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Brand Story – Linn-Benton Community College’s NDT program gets you on your way.

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In a world of chatbots and remote work, it’s easy to think that hands-on jobs don’t exist — or, if they do, that they entail low-paying manual labor. 

But think again. The NDT program at Linn-Benton Community College prepares graduates for a secure career at better-than-average wages in a field that’s growing by leaps and bounds.

So, what exactly is NDT? The acronym stands for nondestructive testing, which means technicians perform visual, mechanical and technical evaluations to ensure that parts and materials are structurally sound and not prone to failure — without destroying them in the process. These examinations are critical for preventing accidents and saving lives.

NDT methods are used in a wide array of industries including manufacturing, aerospace, energy, transportation, health care and engineering. “Inspectors deal with research and development; they look at nuclear components, medical prosthetics, oil and gas rig materials, test anything that’s welded, do strength evaluations,” said Scott Ballard, the NDT program’s department chair and faculty member at LBCC.

A little history

The NDT program at Linn-Benton is a natural fit for the Albany area. While the U.S. government was working on the Manhattan Project in the 1940s, the Department of Defense on the West Coast hoped to tap nuclear energy to power aircraft carriers and submarines. It set its sights on Albany, the rare metals capital of the United States, if not the world. 

The area already had a small research facility, Oregon State University, zirconium sand in the beaches nearby and cheap hydroelectricity, which attracted Boeing, Alcoa and other big players. This led to Albany becoming the center for processing of metals like titanium, zirconium and niobium, something which hadn’t been done on a mass scale before.

Fast forward to seven years ago when industry partners that rely on those metals ponied up funding and worked with the college and community to establish the NDT program as one of the premier, state-of-the-art training facilities in the nation.  

Today, this translates to a cutting-edge curriculum where students quickly advance from Level 1 trainee to highly qualified, well-paid technician due to the program’s extensive hands-on instruction.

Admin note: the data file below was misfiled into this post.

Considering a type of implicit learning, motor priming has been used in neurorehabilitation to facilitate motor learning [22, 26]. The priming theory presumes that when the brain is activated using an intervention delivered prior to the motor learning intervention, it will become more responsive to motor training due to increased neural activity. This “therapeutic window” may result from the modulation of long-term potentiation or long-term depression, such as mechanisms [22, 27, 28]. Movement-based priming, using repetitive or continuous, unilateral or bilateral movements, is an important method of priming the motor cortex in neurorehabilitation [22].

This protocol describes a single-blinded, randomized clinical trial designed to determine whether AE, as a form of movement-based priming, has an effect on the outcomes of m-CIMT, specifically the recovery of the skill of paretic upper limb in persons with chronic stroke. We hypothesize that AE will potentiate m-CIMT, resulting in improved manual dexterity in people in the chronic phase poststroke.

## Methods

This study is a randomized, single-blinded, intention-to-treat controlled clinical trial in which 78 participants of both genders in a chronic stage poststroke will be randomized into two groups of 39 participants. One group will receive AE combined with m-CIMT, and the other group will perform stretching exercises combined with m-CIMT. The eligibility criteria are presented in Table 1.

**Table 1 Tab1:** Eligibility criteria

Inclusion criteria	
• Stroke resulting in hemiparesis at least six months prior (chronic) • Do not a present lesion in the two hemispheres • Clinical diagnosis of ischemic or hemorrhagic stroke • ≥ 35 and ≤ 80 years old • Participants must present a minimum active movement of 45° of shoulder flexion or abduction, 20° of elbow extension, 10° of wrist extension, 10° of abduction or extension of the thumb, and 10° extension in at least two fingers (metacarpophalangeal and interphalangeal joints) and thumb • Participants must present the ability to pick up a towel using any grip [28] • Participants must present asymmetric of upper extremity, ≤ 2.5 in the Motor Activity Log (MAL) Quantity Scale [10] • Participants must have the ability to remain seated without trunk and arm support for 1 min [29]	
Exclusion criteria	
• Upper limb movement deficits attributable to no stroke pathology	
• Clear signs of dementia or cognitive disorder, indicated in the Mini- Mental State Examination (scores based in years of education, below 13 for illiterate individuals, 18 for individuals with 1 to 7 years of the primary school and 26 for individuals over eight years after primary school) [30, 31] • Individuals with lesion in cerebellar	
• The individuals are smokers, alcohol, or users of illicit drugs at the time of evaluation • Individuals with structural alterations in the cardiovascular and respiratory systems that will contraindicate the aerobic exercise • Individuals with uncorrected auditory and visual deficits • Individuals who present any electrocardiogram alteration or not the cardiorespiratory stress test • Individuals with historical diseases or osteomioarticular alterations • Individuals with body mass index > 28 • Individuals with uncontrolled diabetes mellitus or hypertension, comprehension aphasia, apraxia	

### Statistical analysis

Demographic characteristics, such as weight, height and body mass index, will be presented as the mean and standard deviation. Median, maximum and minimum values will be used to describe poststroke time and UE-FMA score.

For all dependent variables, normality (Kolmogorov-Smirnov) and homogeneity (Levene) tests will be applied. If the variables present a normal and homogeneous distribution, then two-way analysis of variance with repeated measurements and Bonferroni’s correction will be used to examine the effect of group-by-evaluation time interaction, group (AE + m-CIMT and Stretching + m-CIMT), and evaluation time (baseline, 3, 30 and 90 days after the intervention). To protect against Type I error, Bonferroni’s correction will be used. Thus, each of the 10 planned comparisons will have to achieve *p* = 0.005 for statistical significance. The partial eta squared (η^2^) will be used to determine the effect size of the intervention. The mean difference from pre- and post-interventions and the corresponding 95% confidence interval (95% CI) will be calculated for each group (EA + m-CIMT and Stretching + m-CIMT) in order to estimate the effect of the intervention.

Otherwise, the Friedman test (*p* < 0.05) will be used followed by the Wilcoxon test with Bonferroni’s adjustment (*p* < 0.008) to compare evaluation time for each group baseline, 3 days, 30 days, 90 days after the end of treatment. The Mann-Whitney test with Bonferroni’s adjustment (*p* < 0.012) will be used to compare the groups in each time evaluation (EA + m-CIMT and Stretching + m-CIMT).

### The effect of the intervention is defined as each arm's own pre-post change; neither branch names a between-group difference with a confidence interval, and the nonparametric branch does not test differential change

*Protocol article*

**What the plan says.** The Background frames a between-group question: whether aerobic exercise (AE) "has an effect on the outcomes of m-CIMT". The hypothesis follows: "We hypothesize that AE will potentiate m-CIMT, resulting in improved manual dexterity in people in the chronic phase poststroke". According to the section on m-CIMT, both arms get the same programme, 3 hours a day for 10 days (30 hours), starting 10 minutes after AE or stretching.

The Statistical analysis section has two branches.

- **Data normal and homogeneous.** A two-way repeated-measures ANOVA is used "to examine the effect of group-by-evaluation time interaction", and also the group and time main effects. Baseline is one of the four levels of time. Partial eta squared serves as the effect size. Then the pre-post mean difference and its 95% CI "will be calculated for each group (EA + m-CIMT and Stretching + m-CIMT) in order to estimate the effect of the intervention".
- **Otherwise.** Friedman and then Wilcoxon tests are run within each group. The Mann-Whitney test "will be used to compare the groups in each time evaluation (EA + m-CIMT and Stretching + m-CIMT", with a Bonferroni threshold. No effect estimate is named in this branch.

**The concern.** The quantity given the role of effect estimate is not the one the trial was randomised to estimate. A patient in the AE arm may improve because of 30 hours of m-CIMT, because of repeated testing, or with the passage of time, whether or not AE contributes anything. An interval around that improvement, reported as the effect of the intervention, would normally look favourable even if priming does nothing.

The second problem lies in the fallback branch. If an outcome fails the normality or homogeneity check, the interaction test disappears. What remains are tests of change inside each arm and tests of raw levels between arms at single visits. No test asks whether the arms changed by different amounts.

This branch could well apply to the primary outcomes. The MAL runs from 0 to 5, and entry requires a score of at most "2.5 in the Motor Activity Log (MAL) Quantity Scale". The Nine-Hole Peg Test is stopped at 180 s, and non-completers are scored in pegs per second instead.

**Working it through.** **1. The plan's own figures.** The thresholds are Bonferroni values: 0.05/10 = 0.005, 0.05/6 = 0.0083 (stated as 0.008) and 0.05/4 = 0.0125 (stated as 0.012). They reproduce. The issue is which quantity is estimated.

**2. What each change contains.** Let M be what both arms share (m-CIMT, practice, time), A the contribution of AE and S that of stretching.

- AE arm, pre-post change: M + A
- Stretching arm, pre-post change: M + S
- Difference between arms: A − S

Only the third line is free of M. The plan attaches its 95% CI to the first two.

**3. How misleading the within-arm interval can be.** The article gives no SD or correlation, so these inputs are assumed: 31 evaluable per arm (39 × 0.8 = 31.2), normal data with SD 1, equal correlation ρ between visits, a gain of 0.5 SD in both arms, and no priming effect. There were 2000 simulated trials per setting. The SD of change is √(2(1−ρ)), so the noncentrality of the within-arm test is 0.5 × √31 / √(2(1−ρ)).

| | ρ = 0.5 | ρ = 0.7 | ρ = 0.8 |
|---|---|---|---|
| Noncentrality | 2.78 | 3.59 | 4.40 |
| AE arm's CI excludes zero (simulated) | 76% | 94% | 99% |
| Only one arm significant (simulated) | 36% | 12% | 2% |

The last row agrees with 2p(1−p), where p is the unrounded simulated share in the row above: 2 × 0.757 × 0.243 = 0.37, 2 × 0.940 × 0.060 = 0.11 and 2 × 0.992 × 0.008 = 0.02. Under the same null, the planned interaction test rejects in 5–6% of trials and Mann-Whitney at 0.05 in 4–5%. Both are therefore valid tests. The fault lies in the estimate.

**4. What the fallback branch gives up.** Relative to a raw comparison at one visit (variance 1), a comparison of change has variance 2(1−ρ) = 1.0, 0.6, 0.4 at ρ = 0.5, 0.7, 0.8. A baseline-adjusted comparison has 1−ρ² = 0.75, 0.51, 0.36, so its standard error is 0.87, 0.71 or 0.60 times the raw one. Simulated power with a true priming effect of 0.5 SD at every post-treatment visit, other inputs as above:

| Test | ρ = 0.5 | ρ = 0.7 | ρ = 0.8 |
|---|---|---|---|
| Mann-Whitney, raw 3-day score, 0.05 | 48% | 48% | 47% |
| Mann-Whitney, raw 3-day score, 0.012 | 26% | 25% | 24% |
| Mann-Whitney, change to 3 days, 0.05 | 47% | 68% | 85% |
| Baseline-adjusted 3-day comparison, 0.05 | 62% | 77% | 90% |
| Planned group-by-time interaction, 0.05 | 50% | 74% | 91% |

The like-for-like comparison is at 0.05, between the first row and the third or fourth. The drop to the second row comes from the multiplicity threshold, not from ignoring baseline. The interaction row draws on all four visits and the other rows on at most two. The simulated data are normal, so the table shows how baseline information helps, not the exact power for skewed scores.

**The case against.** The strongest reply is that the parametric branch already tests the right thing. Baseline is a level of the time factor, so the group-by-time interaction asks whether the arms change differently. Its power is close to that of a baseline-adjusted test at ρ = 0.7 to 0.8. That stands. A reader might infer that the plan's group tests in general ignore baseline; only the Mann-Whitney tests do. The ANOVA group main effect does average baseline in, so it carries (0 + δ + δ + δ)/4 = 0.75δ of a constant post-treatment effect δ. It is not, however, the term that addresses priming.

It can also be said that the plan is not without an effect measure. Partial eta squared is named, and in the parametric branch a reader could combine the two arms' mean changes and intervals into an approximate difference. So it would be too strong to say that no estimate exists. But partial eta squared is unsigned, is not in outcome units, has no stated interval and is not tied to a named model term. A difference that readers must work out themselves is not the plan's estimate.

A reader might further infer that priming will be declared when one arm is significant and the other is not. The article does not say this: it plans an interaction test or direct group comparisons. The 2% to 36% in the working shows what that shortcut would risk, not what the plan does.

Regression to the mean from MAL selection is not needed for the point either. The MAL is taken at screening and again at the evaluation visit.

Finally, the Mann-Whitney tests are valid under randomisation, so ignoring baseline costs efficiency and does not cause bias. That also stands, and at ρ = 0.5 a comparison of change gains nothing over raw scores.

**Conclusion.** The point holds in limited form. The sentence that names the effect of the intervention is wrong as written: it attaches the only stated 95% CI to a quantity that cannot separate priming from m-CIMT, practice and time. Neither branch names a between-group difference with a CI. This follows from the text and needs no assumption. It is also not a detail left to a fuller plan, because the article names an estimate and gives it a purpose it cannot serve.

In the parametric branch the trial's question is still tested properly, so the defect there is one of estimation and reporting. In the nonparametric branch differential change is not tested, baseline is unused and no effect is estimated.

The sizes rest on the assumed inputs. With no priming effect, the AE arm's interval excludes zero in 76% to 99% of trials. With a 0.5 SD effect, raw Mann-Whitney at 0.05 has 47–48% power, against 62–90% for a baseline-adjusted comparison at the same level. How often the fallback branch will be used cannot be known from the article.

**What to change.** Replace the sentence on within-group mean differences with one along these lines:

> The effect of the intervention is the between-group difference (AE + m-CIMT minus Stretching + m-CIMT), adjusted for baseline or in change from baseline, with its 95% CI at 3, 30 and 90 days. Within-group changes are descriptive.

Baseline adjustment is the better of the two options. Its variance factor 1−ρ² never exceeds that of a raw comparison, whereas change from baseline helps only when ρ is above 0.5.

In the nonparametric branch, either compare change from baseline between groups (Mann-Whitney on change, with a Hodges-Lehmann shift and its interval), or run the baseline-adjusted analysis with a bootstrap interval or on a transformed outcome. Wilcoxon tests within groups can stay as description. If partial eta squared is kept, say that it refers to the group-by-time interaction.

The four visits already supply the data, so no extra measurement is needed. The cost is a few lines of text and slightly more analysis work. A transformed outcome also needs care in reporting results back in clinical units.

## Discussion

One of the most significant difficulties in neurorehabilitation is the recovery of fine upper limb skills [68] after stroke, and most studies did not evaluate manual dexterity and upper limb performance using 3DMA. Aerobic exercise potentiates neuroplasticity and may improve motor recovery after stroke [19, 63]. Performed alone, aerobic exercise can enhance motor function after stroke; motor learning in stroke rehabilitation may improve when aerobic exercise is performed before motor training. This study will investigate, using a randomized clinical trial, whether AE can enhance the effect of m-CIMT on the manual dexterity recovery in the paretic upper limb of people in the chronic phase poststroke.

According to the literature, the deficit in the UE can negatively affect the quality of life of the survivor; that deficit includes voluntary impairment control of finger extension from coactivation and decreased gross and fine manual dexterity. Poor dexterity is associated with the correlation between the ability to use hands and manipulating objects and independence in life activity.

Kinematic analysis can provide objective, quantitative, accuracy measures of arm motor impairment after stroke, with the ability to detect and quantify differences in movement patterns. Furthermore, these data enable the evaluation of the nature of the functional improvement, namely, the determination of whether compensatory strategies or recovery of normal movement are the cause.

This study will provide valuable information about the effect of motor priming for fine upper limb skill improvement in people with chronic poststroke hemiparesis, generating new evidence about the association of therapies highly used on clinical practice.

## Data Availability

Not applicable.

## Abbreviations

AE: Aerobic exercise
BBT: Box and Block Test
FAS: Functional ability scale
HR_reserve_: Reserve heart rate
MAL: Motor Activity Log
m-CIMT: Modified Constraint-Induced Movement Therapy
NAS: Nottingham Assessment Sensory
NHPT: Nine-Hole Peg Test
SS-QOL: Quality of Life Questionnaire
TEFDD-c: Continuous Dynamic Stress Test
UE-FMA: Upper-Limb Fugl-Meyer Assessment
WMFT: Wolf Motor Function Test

Classroom, real-world education blend

Graduates of the Linn-Benton NDT program emerge job-ready with a two-year associate of applied science degree. The program is accommodating; working parents and others who are going to school while still holding full- or part-time jobs typically can still achieve certification in just three years or less.

Students’ age, experience and background run the gamut from fresh out of high school to people in their 50s seeking a new career to military veterans transitioning to civilian life to those leaving the penal system. Single moms and people of color are not at a hiring disadvantage. In fact, more than half of the radiographers in Albany are women who find the field is a good fit and plays to their ability to pay attention to detail.

Industry standards drive the curriculum at LBCC, making students highly employable. Classes are taught to American Society for Nondestructive Testing recommended practice, fulfilling detailed requirements for 40 hours of classroom training and 600 hours on task. Individual classes are certificate based, aligning with industry protocols and meeting the prerequisites to work in locations across the globe. Students get the baseline qualifications and then, like a general practice doctor who branches off into pediatrics or gastroenterology, can choose a specific sector that fits their interests and lifestyle.

“Classroom size varies from 15 to 21 students and the college is recruiting part-time faculty to grow the program,” Ballard said. “Students are afforded real-life opportunities with industry partners early in the program — in essence a long-term job interview.”

Return on investment comes quickly. While going to school and receiving the required number of hours of classroom training required for certification, the majority of first-year students already work with industry partners, with many transitioning to full-time paid positions during the summer or weekends. 

Employment outlook

According to LBCC, in the past two years, 100% of students who completed the nondestructive testing program have found jobs in the field. Even during the pandemic, when industries like aerospace were hit hard, all of the students in the NDT program got hired.

Wages vary depending on industry specifics, geographic location and amount of travel involved, with many companies offering a signing bonus. Entry-level inspectors in Albany earn roughly $20 to $23 per hour; in the Portland metro area, that figure is $22 to $27 per hour. With three to five years of experience, those numbers can climb $5-$7 more an hour, and in Bremerton, Washington, wages are in the range of $30 to $35 per hour.

The outlook for inspectors is rosy. Over the next seven to eight years, some 70,000 jobs in the US naval shipyard sector alone are expected to be lost through attrition and retirement. So, industry partners across the board are working hard now to recruit replacements.

Linn-Benton Community College’s NDT program is a pipeline to those jobs and a better future for its grads.

Brand stories are paid content articles that allow Oregon Business advertisers to share news about their organizations and engage with readers on business and public policy issues.  The stories are produced in house by the Oregon Business marketing department. For more information, contact associate publisher Courtney Kutzman.